Like the Zeppelins of old, many of today’s technologies fit a ‘pathological’ profile, argues Malcolm White, and more of us need to take control of the way we use our tech, instead of being used by it.
Here in London, there is a commemorative plaque which reads: 'These premises were totally destroyed by a Zeppelin raid during the World War on September 8th 1915. Rebuilt 1917.'
It seems that it wasn't only during the Second World War that Britain was attacked from the air, in what became known as 'The Blitz'. In fact, between 1915 and 1918, Britain was bombed from the air on 103 separate dates – a surprising total that has prompted historians to call these early air raids the 'First Blitz'. Many of these attacks were carried out by the Zeppelin airships of the German Luftwaffe.
To this day, the Zeppelin continues to fascinate many people. Although I'd heard about airship disasters, including the Hindenburg in 1937, what I hadn't realised was just how bad their safety record was. In the 40 years prior to the Hindenburg disaster, a total of 26 hydrogen-filled airships had been destroyed by fire due to accidental causes, sometimes killing everyone on board.
Yet, despite an airship disaster occurring almost every 18 months, Zeppelins and their like continued to exert a spellbinding power over nations, industrialists and inventors – such as the eponymous Count Zeppelin himself – and on those passengers who were prepared to pay a premium to be transported in an immense vessel filled with more than seven million cubic feet of explosive hydrogen gas.
In his book, Monsters: The Hindenburg Disaster and the Birth of Pathological Technology, Ed Regis dissects this unhealthy fascination and concludes that “never has a technology been so soundly, thoroughly, and utterly discredited as the hydrogen airship. The craft was a complete and final dead end.”
But what caught my eye in Regis' book was his description of the Zeppelin as an example of a 'pathological technology', and his definition of that suggestive phrase. For Regis, there are four things that make a technology 'pathological'. First, they are oversized in terms of their absolute size or effects. Second, 'pathological technologies' cast such a powerful spell on people that all rational evidence against them or to their contrary is rendered null and void.
Third, their risks and even their blatantly dangerous downsides are systematically minimised and underplayed. And fourth, a technology should be considered pathological when there is an extreme mismatch between benefits and costs.
It strikes me that many of our modern technologies fit this pathological profile. The likes of Facebook, YouTube, Snapchat, Reddit and Twitter create addictive feedback loops that keep us liking, swiping and in a state of 'continuous partial attention'.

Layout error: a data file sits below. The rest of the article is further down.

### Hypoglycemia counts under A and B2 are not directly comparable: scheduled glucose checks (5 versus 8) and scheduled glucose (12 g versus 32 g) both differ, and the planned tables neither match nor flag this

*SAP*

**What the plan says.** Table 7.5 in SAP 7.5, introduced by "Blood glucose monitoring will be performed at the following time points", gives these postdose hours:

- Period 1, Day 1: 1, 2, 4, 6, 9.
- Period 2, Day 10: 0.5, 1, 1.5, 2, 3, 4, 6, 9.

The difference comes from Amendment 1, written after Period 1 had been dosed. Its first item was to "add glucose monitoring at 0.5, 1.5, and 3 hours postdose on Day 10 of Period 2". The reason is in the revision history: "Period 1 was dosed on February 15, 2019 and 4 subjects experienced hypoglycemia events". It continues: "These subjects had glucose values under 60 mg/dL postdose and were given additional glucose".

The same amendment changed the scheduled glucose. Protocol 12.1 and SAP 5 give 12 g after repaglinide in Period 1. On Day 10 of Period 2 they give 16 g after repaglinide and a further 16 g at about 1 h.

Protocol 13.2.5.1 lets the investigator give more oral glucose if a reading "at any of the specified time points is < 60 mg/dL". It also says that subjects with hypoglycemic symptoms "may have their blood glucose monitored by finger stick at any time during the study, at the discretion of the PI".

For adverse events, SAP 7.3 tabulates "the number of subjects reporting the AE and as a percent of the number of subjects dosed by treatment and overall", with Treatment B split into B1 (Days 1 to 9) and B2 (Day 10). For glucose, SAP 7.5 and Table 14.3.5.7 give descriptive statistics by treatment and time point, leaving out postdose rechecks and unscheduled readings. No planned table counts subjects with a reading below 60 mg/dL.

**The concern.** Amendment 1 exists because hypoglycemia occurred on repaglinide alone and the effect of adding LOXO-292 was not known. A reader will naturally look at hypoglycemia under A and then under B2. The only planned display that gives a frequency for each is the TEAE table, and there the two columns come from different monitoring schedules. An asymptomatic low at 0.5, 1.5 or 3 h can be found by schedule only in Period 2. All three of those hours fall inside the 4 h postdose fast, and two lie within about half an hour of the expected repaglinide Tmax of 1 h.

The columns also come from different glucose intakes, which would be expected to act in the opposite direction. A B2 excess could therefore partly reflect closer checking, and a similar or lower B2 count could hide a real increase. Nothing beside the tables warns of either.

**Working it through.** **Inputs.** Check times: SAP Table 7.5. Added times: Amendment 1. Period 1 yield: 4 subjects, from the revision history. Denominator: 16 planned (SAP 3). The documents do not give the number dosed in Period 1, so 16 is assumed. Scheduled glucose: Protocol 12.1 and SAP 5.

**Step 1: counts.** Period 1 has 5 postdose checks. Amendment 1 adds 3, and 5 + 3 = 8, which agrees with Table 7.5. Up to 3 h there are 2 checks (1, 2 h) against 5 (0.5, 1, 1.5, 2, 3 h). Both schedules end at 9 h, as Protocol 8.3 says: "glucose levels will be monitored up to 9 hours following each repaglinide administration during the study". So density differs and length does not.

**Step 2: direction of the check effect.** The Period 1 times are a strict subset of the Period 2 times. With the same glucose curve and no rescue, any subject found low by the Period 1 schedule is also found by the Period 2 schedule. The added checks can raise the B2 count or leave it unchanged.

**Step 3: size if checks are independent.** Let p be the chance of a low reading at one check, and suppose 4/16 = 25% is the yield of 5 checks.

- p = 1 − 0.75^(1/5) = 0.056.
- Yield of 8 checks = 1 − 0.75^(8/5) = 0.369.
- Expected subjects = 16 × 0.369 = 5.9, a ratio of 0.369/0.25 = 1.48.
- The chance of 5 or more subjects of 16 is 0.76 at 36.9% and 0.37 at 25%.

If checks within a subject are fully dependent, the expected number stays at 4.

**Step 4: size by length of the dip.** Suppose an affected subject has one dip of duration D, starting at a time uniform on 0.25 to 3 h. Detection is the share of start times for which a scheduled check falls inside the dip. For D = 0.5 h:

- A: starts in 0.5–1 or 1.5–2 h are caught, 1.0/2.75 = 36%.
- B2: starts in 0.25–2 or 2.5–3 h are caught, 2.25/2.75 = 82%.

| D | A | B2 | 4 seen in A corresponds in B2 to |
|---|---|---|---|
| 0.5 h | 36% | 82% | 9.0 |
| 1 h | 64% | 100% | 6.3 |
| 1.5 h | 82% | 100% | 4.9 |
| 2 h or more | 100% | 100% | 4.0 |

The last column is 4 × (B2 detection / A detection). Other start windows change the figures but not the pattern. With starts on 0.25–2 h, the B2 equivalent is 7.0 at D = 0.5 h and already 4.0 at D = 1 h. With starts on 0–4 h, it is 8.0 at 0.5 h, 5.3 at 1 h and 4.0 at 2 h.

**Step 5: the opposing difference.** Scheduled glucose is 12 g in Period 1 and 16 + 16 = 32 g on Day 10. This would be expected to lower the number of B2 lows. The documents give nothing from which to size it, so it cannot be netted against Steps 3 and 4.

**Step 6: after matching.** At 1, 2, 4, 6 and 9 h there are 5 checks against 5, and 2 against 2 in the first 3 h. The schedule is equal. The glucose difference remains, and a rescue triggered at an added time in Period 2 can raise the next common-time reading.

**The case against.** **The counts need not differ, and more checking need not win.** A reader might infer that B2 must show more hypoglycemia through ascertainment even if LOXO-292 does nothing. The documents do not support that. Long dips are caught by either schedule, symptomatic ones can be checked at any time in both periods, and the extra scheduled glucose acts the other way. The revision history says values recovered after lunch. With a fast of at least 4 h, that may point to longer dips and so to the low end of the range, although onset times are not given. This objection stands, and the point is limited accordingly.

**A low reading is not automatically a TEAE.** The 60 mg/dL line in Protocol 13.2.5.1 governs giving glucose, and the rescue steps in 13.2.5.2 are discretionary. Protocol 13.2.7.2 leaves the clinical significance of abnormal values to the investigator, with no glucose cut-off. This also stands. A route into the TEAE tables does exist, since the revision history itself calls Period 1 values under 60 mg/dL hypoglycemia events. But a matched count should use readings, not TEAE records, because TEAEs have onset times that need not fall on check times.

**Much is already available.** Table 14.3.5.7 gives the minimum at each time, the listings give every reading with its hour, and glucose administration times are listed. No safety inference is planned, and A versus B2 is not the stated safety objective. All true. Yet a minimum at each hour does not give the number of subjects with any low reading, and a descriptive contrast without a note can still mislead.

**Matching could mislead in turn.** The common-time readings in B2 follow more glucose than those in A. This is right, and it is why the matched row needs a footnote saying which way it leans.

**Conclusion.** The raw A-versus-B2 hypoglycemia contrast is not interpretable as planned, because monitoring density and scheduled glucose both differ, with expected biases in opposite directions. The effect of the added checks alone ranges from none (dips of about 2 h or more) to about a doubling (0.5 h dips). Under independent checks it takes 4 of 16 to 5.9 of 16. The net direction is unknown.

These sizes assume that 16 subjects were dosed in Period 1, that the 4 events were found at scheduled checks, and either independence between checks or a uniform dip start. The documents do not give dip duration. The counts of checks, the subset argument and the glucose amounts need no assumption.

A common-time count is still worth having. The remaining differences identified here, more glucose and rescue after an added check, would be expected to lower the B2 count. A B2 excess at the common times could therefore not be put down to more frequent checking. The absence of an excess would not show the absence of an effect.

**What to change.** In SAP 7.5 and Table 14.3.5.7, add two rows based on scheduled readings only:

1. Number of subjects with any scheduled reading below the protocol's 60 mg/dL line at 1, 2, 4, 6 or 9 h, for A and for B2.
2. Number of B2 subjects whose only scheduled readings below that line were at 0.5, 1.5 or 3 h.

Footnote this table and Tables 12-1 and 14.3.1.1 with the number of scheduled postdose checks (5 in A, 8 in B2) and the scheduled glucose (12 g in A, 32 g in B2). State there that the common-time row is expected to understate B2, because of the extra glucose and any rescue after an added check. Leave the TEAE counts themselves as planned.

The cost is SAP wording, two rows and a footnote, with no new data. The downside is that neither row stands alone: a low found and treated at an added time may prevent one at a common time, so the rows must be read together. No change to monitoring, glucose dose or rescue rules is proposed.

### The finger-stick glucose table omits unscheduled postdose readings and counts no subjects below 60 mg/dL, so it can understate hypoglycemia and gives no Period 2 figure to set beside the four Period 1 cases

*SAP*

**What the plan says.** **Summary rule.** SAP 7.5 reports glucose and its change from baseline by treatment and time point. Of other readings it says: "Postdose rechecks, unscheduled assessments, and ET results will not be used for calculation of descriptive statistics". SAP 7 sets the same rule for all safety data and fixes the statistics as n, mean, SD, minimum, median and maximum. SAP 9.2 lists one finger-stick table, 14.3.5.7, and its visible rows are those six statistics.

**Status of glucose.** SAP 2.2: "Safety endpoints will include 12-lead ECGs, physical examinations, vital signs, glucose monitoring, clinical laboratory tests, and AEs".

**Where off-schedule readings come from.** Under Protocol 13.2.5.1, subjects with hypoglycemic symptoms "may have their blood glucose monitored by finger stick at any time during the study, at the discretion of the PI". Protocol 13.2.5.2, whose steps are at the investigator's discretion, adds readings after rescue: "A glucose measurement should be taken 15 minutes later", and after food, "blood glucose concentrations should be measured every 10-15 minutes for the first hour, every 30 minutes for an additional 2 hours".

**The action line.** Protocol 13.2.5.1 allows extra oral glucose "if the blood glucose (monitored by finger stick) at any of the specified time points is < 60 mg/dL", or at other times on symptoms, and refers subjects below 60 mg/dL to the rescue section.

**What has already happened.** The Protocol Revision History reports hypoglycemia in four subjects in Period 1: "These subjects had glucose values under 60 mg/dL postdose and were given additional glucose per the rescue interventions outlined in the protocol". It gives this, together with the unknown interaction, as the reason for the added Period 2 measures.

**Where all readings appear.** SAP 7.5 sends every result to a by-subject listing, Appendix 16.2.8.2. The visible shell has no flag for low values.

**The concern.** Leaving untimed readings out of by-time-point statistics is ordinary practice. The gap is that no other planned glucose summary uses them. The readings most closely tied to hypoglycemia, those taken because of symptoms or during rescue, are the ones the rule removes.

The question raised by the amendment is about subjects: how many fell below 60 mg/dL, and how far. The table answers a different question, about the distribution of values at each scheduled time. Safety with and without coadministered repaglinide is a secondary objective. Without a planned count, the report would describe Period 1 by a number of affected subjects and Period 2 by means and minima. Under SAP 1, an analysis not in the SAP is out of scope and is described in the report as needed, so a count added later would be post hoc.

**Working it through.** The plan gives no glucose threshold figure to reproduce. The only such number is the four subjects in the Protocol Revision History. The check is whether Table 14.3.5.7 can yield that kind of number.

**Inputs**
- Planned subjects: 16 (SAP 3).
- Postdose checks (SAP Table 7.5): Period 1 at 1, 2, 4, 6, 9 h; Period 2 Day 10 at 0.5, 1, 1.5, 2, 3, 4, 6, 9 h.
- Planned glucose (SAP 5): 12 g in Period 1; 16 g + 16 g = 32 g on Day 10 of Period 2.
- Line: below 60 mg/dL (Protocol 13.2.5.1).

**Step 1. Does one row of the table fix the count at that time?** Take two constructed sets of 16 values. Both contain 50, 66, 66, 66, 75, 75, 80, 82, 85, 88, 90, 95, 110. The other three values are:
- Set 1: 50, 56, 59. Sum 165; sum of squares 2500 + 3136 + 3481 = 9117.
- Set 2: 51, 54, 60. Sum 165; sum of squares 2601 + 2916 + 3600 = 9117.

They all exist on an almost unimaginably huge scale; they've got most of us hooked; their downsides don't get much airtime, certainly when compared to how continuously they are lauded; and their meaningful benefits (I'm especially thinking of Twitter, here) don't take too long to count. They might not cost lives, but they do have other costs.
Talking of Twitter, I recently heard a radio interview with Evan Williams (ex-CEO of Twitter, though still a major shareholder), where he lamented the dumbing-down created by forms of online communication. Astonishingly, the respected journalist interviewing him didn't go for the jugular and point out – what I was shouting at the radio – that perhaps 140 characters (recently revised up to 280) might have had something to do with the dumbing-down Williams is belatedly concerned about. By being spellbound by the co-founder of Twitter, the journalist in question did what most of us do when faced with a pathological technology: he acquiesced.
I think it's high time that we resisted our tendency to behave in this way. More of us need to take control of our technology, and the way we use it, instead of being used by it. In marketing and advertising, we must not shy away from discussing the pathological effects of programmatic, for example. Just because we can do something doesn't mean that we should. We need to have proper debates about a new technology's pathology, as well as its benefits, when that technology is still nascent. And because it seems to me that there is a debate about AI in these terms, I am reasonably optimistic about the future of that new technology.
Above all, we must remember that while new technologies can be awe-inspiring, they can also blow up in our faces. Just like the Zeppelins.